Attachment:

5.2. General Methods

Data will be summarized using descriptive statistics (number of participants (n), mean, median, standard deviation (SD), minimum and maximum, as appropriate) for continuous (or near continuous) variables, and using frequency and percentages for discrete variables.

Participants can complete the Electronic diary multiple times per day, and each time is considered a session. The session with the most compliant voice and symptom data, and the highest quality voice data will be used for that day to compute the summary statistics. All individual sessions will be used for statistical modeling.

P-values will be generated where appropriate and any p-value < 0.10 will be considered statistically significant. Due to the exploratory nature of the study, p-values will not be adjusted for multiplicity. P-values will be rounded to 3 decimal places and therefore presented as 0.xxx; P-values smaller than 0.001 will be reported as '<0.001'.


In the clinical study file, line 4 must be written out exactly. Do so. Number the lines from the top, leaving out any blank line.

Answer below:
P-values will be generated where appropriate and any p-value < 0.10 will be considered statistically significant. Due to the exploratory nature of the study, p-values will not be adjusted for multiplicity. P-values will be rounded to 3 decimal places and therefore presented as 0.xxx; P-values smaller than 0.001 will be reported as '<0.001'.